Book Review: Paperbacks From Hell, Grady Hendrix

I don’t often do book reviews here (never crap on your own lawn, folks), but Grady Hendrix‘s Paperbacks From Hell was such a happy surprise that I can’t resist. I met Grady when he launched the book at the MCM Comic in October and we bonded over happy memories of rabies scares and The Omen novelisation…

IMG_1930
Bought from a second-hand bookstore on holiday for 10p… it warped my fragile little mind.

His book is a history of horror fiction in the ’70s and ’80s. It covers pulp paperbacks, the blockbusters, the fads, the won’t-they-think-of-the-children? outrages, the forgotten gems, the best-forgotten misogyny and racism of the times, the cover designers and artists, the die-cut paperback covers, the editors, the imprints and the authors – many of whom are now only remembered by aficionados.

If you’re a writer, or you work in publishing, and you want a primer on how trends wax and wane, how brands come and go, how one-hit wonders can change an industry, then this book is essential reading. Whatever genre you write in or enjoy reading, you can learn a lot from Hendrix’s astute observations on the publishing industry’s ability to squeeze the lemon till it’s dry, and then to toss it away for the next juicy fruit that comes along. In these pages you’ll see writers’ careers soar, then nosedive, taking all the copycat pretenders with them. You’ll see how politics, social change, and a bust and boom economy can affect the public’s reading tastes (think of how the fear of foreign animals coincided with the UK joining the Common Market… time for a resurrection of the rabid dog genre, perhaps?).

It’s relentlessly entertaining, very funny, and Grady’s love for the genre in all its forms is soaked into every page. One word of warning: having read this, you’ll be hightailing it to eBay to buy at least a dozen books just to see if they’re as good/bad/terrible/gruesome as Grady says they are. I shall be seeking out Let’s Go Play At The Adams’s, Michael McDowell’s Blackwater series, and reacquainting myself with a delightful young man called Damien Thorn. Happy reading.

SaveSave

Advertisements

My Robot Occupation Movies #2 – Psycho

Second in a series – Imagine for a moment that the world has been invaded and occupied by an army of robots, and you could only grab a handful of DVDs before you were incarcerated… what would they be?

Psycho_(1960)

Psycho was the first film that I ever studied in any kind of depth. Up till then, films were just films to me. Good, escapist fun, but nothing I ever thought about in any kind of academic sense. I’d seen Psycho on TV. My dad, just leaving the house for a night out, saw that it was on, ‘Psycho. You’ll like that,’ he grinned, leaving me alone in the house and possibly scarring me for life.

It was unlike anything I’d seen before. I’d enjoyed horror movies with my friends, but they were always in glorious technicolor, never black and white. This one felt slow and talky, and there were only a couple of murders. To this teen, it was okay, but I preferred a bit more claret with my horror. But, that aside, there was definitely something odd about it. It made me think, for a start, which no other horror movie had achieved so far.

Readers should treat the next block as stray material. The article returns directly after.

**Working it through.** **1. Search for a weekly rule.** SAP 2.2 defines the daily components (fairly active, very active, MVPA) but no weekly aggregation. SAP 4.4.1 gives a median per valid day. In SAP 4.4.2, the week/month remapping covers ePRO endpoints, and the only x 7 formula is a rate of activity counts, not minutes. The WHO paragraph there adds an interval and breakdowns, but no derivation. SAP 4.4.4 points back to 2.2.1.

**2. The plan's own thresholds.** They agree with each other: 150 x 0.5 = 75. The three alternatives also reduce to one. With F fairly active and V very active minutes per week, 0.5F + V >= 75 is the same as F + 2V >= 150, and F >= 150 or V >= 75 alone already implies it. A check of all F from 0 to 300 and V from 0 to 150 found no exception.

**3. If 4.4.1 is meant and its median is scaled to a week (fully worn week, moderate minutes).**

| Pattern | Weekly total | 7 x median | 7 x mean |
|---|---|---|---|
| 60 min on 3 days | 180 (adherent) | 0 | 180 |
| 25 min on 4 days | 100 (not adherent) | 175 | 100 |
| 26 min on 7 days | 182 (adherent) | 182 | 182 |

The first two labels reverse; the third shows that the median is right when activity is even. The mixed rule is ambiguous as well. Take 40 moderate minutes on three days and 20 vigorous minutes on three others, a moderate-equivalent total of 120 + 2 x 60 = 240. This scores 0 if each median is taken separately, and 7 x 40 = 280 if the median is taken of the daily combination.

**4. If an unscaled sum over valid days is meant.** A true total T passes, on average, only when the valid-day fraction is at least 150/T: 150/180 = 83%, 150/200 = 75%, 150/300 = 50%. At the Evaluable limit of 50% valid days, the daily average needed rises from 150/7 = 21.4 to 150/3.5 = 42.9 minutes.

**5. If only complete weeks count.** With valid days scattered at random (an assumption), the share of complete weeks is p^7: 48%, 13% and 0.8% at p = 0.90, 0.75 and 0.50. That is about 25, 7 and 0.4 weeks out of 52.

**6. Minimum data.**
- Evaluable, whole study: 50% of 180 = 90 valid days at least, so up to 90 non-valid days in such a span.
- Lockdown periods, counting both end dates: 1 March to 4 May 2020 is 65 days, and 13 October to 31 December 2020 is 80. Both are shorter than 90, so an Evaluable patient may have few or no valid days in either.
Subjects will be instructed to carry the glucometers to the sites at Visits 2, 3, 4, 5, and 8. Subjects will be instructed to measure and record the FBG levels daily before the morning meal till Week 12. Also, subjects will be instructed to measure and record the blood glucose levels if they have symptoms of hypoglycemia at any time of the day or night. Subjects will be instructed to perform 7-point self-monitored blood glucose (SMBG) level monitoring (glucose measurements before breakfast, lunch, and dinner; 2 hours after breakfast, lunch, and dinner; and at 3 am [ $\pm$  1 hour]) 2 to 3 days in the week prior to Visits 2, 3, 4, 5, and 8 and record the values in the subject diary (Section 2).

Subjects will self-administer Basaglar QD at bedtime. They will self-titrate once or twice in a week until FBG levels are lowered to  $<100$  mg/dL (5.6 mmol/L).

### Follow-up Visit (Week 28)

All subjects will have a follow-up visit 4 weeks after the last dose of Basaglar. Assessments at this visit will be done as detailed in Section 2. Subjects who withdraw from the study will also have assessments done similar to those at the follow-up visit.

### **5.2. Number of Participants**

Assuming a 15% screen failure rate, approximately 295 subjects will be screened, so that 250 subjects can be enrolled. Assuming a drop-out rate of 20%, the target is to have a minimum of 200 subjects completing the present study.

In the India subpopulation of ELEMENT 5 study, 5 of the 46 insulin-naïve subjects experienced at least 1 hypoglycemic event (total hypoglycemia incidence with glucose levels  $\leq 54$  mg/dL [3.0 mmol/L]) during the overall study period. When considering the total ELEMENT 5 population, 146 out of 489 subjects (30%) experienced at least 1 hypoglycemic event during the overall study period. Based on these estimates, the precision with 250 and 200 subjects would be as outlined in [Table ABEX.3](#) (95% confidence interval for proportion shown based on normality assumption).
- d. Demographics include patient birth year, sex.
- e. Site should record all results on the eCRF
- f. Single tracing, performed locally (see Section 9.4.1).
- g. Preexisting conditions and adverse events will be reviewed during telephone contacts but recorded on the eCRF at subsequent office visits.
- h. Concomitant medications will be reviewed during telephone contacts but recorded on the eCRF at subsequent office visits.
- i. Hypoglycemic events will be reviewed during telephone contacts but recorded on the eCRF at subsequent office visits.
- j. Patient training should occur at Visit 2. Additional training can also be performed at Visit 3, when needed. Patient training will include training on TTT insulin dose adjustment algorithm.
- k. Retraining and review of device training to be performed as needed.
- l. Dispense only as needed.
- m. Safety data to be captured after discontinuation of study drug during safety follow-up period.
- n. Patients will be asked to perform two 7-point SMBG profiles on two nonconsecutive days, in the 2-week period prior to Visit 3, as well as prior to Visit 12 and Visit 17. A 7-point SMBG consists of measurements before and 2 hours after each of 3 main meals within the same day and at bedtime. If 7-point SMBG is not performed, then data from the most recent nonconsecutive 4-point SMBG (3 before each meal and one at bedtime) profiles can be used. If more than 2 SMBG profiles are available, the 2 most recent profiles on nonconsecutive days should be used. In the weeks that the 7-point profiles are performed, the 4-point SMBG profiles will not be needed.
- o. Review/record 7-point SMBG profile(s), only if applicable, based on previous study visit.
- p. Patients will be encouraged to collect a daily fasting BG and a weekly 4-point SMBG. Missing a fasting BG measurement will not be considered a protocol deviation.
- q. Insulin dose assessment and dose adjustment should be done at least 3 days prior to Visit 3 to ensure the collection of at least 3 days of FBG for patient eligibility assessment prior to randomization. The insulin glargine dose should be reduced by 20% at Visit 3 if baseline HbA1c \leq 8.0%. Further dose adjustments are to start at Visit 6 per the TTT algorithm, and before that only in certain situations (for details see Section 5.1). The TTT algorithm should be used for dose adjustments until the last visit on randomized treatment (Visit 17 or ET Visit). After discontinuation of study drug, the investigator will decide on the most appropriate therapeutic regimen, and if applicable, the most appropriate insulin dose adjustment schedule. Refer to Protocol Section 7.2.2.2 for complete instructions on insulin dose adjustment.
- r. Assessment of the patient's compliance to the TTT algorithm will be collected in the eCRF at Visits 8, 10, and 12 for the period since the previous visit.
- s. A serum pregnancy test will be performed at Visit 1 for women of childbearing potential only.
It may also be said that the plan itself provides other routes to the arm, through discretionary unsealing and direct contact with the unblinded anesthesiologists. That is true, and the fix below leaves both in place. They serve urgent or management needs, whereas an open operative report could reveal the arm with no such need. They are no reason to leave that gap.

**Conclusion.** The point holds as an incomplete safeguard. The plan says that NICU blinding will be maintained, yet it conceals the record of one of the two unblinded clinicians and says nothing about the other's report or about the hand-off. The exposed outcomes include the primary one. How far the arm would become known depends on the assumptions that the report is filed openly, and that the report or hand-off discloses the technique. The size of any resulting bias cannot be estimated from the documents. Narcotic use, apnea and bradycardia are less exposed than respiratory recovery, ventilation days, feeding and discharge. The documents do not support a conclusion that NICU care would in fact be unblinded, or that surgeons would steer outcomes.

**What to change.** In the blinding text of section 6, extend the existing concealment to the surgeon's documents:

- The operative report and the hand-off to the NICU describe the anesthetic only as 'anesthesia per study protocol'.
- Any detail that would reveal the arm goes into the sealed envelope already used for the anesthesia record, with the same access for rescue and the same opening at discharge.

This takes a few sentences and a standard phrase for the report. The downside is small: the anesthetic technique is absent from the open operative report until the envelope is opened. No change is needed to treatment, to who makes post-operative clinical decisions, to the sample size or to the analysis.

Then one of our teachers announced that he would be running an after-school film club and Psycho would be our subject. By now, I’d seen a few more of Hitchcock’s movies and was aware of Psycho’s importance, but I hadn’t seen it since that original TV viewing.

Well, we took that baby apart. We analysed everything: shot composition, shot lengths, the importance of light and shadows, the motif of birds – Crane, “Eats like a bird”, Phoenix, the positioning of the stuffed birds in shots – the abundance of reflective surfaces throughout, and even the colour of Janet Leigh’s underwear before and after she steals the money.

And the shower scene? Took it apart shot-by-shot. All 3 minutes and 50 cuts.

From then on, I would never look at movies in the same way. It made me aware of symbolism, motifs, music, casting, lenses, lighting, sound – all the building blocks of a movie. And, most of all, it had me hooked. Movies were now my thing. More than music. More than books.

Not long after that, my friends and I made a short movie for a national schools competition. Fresh off our Psycho experience, we thought we knew it all. Of course, the end result was mostly dreadful, but there was one scene where dozens of kids came charging out of their classrooms into a hallway (our film was about a revolution in a school), and seeing that cut together – the doors crashing open, the feet pounding, the kids running – was the first time that anything we’d done actually looked like a movie. The stuff we’d learned watching Psycho had, for a few seconds, paid off. We can do this, I realised.

Despite ripping its guts out, Psycho is still fun to watch. My sister and I still talk about it (it’s one of her favourites too), and its power hasn’t been diminished by the 1998 remake, or the poor sequels (though Psycho II isn’t that bad!).

The original was on TV just this week, and I subjected my 13-year-old daughter to it. She talked over the shower scene, ‘That’s what you get for using all my hot water!’, but stuck with it till then end. And now she’s asking questions… That’s what the movie does. Provokes dark and disturbing thoughts. Some have been explored in documentaries, films and books, not least Stephen Rebello’s excellent Alfred Hitchcock and the making of Psycho, but the mysteries of the human frailties of jealousy and murder will always remain. So let’s leave the last word to the master himself…